Last edited by John (Gold) on 07 Mar 2009, 13:37, edited 1 time in total.
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John (Gold)
Joined: 18 Dec 2008, 23:57

08 Aug 2002, 09:29 #7

Just One Hour at a Time!
Many users flop at recovery because they allow their mind to convince them that the mountain is just too high to climb. There in front of them stands a 72 hour climb that can seem a bit lengthy but is entirely doable by every nicotine addict on earth! Although the view from the summit is breathtaking, for nearly five million of us the dream of ever seeing it will die this year. Why? Image

Were we too lazy, weak, afraid of heights or was our desire insufficient? Was the climb too hard? No! Most of us talked ourselves into believing that there were just too many steps to take that quicker solution was to put nicotine back into our bloodstream. Like our reaction to seeing long lines at an amusement theme park, we simply didn't have the patience to wait in line to experience the unknown.

Long term users have very little memory of what residing inside an unaddicted was like. You can tell a 40 year smoker that within just 90 days of stopping that they can expect to experience an almost one-third improvement in their lung function. But if they can't imagine or remember what healthy lungs were like you've wasted your breath. You can tell them that it's far easier being a comfortable ex-user than it is arranging each and every day of their lives around feeding an endless need, but if they don't recall how calm it was inside their mind prior to becoming captive to their endless cycle of rising and falling blood serum nicotine levels, again, we've wasted more breath.
If elephant were the best tasting meat in the world and we told you that you had to eat an entire two ton elephant, you'd say "impossible!" Eating four thousand pounds of elephant is a far greater challenge than the 72 hours it takes for your body to become nicotine free and feel withdrawal peak, but not impossible. How do you eat a 4,000 pound elephant? One bite at a time! How do you make a 72 hour climb to the top of withdrawal's mountain? One step at a time.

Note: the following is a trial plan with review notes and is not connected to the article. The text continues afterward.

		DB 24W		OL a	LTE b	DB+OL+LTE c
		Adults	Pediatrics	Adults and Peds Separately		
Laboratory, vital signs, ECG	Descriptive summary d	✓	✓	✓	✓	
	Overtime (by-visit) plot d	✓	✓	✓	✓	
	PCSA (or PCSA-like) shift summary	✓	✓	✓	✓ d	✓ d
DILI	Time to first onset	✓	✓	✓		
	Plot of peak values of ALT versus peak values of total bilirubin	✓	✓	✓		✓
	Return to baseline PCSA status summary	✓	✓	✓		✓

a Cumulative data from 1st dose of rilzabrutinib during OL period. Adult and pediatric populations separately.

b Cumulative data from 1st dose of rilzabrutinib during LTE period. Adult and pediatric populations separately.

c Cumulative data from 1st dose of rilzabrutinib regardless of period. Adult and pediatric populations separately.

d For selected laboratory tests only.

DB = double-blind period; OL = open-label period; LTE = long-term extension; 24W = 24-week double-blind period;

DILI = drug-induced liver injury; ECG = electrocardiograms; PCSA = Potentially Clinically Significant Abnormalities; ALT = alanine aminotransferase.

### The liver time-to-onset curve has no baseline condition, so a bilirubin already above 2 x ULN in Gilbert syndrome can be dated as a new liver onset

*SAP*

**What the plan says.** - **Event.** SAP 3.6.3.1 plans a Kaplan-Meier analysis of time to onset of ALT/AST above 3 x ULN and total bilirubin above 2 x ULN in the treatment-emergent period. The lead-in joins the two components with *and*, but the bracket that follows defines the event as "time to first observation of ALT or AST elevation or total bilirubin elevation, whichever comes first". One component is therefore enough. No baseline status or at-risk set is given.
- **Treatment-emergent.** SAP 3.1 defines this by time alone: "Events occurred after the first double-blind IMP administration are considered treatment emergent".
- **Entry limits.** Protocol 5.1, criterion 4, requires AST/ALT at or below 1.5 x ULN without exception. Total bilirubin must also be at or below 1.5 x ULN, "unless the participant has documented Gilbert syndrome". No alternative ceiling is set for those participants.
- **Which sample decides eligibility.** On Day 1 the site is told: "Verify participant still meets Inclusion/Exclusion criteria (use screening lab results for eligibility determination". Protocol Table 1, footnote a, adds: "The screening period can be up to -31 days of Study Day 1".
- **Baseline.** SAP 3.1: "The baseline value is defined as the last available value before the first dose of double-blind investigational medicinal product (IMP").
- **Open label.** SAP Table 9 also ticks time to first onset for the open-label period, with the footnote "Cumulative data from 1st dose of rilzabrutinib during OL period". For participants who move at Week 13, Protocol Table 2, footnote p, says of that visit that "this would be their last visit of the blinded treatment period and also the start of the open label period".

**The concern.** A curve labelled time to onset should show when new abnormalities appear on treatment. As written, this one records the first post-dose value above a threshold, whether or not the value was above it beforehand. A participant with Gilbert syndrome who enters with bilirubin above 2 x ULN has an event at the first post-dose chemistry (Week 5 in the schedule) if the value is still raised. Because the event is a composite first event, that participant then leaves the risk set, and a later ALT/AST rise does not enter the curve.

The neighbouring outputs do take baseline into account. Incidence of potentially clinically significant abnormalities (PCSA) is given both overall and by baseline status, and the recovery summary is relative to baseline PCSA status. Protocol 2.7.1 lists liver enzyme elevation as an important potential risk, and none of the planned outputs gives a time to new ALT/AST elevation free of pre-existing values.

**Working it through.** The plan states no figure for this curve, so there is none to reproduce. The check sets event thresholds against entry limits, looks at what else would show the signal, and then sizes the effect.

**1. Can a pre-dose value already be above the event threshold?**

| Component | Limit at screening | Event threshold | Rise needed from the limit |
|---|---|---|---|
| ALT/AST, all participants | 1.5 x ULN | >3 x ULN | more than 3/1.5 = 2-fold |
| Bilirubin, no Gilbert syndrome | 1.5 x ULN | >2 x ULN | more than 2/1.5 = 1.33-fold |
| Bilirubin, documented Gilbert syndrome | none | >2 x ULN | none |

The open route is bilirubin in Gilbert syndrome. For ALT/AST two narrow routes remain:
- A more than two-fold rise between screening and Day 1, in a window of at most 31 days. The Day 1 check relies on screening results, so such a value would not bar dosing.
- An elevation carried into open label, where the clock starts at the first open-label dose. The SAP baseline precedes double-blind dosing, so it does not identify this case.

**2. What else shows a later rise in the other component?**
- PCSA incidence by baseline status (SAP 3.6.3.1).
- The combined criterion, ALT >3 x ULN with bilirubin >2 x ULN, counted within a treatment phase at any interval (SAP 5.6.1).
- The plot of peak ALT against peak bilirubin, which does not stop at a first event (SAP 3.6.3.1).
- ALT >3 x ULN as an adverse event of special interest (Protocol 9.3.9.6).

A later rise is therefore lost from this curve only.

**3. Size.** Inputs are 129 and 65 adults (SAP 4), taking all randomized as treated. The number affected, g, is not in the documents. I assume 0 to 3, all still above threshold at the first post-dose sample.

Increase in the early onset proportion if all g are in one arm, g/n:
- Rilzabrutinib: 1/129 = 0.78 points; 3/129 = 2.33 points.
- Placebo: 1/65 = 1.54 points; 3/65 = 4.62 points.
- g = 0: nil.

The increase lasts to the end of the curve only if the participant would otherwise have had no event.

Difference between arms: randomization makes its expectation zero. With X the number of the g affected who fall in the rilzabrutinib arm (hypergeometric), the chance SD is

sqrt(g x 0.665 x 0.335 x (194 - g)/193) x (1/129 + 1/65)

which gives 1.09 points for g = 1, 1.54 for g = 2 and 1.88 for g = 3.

We smokers and oral nicotine users are impatient people. We want results now! But it isn't our fault. Our minds have been conditioned by our addiction to expect immediate relief from the anxiety of early withdrawal, which for smokers always arrives within 10 seconds of sucking new nicotine into our lungs. Within 20 to 30 minutes our blood nicotine level would again fall to the point that minor discomfort or urges would arrive and again we'd obtain almost immediate relief as new nicotine laden smoke was sucked into crying lungs.
A pack a day smoker repeats this cycle of obtaining immediate relief about 7,300 times a year. Yes, users are impatient when it comes to bringing an abrupt halt to the symptoms of withdrawal but we've got reason to be. Our chemical addiction red powerful feeding patterns and recovery doesn't happen overnight.
Successful ex-users are those who learn to control their impatience by ignoring the size of the elephant or the height of the mountain, as they continue taking just one bite and one step at a time. There are many tasks in life that require baby steps in order to finish what we've started. We can't build a beautiful wall with just one brick, receive a new baby after one month of pregnancy, obtain a college degree with just one class or cook a delicious holiday dinner in a few short minutes. Imagine getting half the meal cooked and then leaving the kitchen or building half a wall and walking away. Going the distance in life is normal. Swimming half way across the pool and stopping is not.